Here is just a sample of some problems that can occur when you go cheap and hire “an attorney in a hurry”. (1) Loss of property with shared ownership by members of the same family, with the property sold against the will of your family, including vacation lots, time shares, recreational vehicles, cars, boats and cabins. (2) Loss of time share and fractional ownership properties into which you have paid thousands of dollars. (3) Your relatives and friends hassled and threatened by the bankruptcy court because you gave the friend, co-worker or family member a loan when they were down on their luck and needed a helping hand. (4) Catastrophic denial of your bankruptcy petition because of a cumulative effect of failing to write down and disclose important information for review by the court. (5) Missing several days of work (and spending hard-earned money on gasoline and parking each time) to attend multiple court hearings because papers in your case were not delivered to the court in a timely manner. (6) Loss of your car for failing to send required paperwork to the court in a timely manner. (7) Loss of your house because the hurried attorney failed to inform you of court hearings involving requests to foreclose your home. (8) Catastrophic dismissal of your case because your attorney failed to ensure that you attended required classes or failed to notify you of a court hearing. (9) Late paperwork filed by the attorney results in the irreversible foreclosure and permanent loss of your home. (10) Complete and catastrophic loss of car accident, homeowners’ insurance claim and labor and industry (L&I) injury money that you were hoping to receive, with this money being grabbed and taken by the bankruptcy court and never returned to you. (11) Your church, temple, parish, ward, humane society or other favorite charity hassled, investigated and threatened by the bankruptcy court with demands that the well-meaning donations you made be returned to the bankruptcy court. (12) Your children being forced out of private school, college or trade school because of money that you earmarked or set aside to help them with their studies, books and fees. (13) Termination of your lease or apartment rental. (14) Your ex-wife or ex-husband being hassled and threatened to pay money to the bankruptcy court, even though your divorce was concluded long ago. (15) Threats to sell your rental properties, cars, family antiques and heirlooms against your will unless you pay extra money to the bankruptcy court. (16) Criminal prosecution and a federal prison sentence by the United States Department of Justice, United States Attorney General, for non-disclosure of information in your bankruptcy documents.
Second, the advice by the cheapest attorney may be too conservative and may waste your time and delay your fresh start. Cheap advice can waste your time, and delay your future. For instance, if you received sporadic overtime, the attorney might just say “don’t work more overtime and then come back in six months”. This is a possible answer, but it is incorrect because it is certainly not the best answer. However, it is the most convenient and easy answer for the attorney, but not the best answer for you. Instead of blowing you off for six months, the cheap attorney should have analyzed your case on the spot to see if you meet Chapter 7 filing criteria at that particular moment. While it was not “wrong” to advise you to delay, it is really not the best advice, but rather advice which is most convenient and easy for the financial interests of the attorney. The cheap attorney simply does not want to be bothered with the extra time and effort of preparing a “close call” case that requires more finesse to prepare, analyze and file with the court. Is it fair or ethical for the cheap attorney to ask you to continue suffering with garnishments, creditor threats and telephone harassment at work and home for the next six months just so that the attorney can have a little easier time doing the paperwork? We say that no, your interests should come first, not those of the cheap attorney. We want you want to start rebuilding your financial future now, not six months from now, so don’t let a cheap attorney waste six months of your life.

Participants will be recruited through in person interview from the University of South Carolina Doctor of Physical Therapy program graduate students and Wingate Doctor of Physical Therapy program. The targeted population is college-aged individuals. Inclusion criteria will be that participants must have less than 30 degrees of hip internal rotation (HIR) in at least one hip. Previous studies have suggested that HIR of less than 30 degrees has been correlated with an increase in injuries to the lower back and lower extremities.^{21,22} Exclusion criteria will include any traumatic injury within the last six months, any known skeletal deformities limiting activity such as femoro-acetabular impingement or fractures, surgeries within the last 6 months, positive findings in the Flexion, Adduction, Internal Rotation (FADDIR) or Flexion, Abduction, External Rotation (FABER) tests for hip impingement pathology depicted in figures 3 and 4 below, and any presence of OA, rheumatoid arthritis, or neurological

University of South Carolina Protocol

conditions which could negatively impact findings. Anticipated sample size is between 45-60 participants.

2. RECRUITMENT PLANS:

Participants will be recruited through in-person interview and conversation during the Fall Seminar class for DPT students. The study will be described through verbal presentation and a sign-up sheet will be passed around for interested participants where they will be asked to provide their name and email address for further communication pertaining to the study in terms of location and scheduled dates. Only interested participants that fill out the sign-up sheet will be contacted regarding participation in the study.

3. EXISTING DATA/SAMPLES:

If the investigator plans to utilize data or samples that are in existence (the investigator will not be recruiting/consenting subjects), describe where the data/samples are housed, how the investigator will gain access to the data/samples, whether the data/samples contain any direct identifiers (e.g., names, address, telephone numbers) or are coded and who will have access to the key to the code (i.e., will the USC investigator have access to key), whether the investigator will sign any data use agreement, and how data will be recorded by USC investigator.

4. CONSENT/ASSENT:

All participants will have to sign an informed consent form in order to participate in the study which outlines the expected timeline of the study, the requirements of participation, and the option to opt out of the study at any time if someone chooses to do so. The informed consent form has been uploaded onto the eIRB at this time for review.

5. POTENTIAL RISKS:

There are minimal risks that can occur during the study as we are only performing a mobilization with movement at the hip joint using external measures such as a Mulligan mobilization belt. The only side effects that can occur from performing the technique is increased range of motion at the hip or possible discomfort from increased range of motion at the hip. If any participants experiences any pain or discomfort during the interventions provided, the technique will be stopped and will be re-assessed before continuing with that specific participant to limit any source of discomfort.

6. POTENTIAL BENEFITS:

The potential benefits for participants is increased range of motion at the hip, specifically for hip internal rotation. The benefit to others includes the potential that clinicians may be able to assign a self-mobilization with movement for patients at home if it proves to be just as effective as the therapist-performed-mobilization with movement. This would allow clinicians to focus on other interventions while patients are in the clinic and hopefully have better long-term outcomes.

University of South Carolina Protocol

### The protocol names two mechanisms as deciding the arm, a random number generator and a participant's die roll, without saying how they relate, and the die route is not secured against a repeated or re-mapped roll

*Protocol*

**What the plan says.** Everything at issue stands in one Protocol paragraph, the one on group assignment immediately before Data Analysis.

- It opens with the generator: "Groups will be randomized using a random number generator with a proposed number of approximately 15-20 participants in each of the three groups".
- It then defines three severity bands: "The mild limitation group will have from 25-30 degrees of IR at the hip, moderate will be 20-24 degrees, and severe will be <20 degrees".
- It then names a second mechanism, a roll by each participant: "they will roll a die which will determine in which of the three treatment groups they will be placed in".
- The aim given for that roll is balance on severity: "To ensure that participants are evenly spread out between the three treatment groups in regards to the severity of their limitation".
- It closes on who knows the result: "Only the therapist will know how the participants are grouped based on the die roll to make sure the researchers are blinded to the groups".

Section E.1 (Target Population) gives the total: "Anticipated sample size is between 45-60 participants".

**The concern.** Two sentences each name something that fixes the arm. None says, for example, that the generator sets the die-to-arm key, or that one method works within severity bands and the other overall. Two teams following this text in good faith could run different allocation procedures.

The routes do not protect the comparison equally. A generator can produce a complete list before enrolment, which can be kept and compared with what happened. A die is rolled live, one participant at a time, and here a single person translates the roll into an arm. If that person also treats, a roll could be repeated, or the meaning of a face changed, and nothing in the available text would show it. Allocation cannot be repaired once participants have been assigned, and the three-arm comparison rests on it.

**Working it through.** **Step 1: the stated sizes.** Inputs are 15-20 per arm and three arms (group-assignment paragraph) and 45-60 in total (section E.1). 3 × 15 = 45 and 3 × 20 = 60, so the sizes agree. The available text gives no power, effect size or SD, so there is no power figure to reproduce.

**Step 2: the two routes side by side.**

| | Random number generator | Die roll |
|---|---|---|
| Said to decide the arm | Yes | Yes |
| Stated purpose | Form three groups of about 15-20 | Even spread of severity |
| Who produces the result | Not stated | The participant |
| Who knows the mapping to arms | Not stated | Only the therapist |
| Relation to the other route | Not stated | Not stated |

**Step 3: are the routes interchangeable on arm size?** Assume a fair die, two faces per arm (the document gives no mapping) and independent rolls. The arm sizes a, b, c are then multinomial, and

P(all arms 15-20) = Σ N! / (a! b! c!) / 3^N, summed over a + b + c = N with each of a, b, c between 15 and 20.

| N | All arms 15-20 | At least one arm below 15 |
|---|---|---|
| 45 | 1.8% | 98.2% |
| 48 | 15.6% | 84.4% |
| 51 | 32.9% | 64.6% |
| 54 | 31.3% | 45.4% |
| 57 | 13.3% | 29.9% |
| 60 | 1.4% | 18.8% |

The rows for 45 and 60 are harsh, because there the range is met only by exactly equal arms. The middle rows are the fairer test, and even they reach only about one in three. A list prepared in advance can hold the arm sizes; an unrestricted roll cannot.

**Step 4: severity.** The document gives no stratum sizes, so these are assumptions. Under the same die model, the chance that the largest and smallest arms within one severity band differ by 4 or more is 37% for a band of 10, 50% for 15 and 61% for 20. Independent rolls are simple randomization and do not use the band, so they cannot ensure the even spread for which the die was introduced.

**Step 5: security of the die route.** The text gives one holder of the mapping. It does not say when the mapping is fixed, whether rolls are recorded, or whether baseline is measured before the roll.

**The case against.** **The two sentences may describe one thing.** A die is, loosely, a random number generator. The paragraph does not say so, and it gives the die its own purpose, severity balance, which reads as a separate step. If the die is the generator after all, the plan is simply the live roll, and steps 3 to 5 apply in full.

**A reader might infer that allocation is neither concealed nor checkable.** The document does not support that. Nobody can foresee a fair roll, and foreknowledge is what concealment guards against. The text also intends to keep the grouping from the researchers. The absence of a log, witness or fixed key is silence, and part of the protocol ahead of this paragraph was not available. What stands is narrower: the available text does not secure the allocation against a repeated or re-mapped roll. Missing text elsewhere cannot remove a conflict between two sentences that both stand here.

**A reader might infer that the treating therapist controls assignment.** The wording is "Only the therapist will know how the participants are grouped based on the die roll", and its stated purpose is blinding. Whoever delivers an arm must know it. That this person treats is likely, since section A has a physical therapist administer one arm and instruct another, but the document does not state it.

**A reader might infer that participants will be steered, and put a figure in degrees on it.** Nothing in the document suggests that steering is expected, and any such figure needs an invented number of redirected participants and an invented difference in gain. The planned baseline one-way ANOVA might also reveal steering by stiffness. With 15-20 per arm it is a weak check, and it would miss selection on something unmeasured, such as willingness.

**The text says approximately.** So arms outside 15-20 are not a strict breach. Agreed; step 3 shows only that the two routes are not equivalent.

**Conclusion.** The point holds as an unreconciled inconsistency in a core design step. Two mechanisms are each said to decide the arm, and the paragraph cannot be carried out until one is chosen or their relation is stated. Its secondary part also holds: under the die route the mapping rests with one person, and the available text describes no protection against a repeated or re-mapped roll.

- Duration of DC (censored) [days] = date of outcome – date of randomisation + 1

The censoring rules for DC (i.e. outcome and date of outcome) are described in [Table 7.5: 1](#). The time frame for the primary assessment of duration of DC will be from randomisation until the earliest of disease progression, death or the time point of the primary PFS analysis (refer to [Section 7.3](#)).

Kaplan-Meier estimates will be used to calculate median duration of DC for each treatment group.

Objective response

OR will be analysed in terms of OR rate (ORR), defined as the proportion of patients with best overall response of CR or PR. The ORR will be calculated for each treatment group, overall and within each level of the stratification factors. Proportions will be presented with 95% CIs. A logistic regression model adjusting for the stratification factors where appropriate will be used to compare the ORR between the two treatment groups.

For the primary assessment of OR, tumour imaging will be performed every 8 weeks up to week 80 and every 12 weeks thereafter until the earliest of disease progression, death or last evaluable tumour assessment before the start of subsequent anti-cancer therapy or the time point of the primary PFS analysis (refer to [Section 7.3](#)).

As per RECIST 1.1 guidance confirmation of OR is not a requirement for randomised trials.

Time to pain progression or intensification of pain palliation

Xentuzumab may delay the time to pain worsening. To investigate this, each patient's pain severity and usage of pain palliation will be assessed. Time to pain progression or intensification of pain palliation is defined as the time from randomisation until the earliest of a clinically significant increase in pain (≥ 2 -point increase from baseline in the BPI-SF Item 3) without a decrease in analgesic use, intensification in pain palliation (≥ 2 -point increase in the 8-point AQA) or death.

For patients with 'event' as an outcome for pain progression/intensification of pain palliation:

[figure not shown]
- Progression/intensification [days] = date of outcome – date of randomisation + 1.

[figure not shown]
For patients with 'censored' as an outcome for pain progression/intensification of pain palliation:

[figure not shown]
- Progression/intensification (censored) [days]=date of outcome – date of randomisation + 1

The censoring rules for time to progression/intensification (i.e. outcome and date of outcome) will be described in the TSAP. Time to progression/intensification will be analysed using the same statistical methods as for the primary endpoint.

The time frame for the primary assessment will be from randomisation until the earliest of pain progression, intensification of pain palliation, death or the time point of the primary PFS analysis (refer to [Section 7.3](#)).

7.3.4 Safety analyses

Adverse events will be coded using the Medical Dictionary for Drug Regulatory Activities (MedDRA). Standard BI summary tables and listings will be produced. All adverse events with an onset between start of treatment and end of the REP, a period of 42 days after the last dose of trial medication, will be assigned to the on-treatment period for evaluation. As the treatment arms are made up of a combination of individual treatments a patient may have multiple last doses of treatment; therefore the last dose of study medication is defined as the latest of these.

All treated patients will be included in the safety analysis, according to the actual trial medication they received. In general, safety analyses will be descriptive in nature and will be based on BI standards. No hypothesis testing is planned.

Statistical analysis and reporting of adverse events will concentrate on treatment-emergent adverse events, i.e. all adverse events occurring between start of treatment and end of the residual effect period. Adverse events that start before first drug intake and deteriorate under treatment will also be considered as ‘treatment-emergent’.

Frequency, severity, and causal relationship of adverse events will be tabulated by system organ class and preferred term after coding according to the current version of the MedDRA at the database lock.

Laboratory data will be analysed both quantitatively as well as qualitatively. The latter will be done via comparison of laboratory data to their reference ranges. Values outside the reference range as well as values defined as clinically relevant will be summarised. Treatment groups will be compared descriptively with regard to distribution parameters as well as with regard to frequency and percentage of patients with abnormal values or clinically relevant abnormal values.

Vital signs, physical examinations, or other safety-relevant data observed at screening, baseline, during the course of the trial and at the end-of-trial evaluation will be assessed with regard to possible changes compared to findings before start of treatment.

Third, the cheapest attorney is unlikely to negotiate the best deal if there arises some problem in your case. If the Court discovered you gave or lent money to friends or relatives within the past few years, those friends, relatives or co-workers might receive a demand that the funds be immediately turned over to the bankruptcy court. Now, the cheap attorney probably knows that he could over time negotiate a “deal” so that your friend or relative has to pay to the bankruptcy court no more than 40 or 50% of the money that you loaned or gifted to your relative, friend or coworker. The cheap attorney also probably knows, or should know, that with a bit of wrangling, complaining and negotiation with the court, the relative or friend would be allowed to make installment payments on the demanded obligation. Of course the bankruptcy court at first will demand 100% or perhaps 80% of the money in the first round, but the cheap attorney knows that these cases usually settle for much less after some ongoing and time-consuming wrangling, protests and negotiations. Do you want your cheap attorney to sell your relatives and friends down the river making them pay double what they should really have to pay, thus pressuring immediate payment of 80 or 100% of the obligation to the court when the cheap attorney knows that 40 or 50% is well within reach with just a little bit of effort? I believe that the cheapest attorney is unlikely to be concerned with much more than his or her small fee, and is unlikely to professionally negotiate the best deal for you and your loved ones when your case runs into trouble.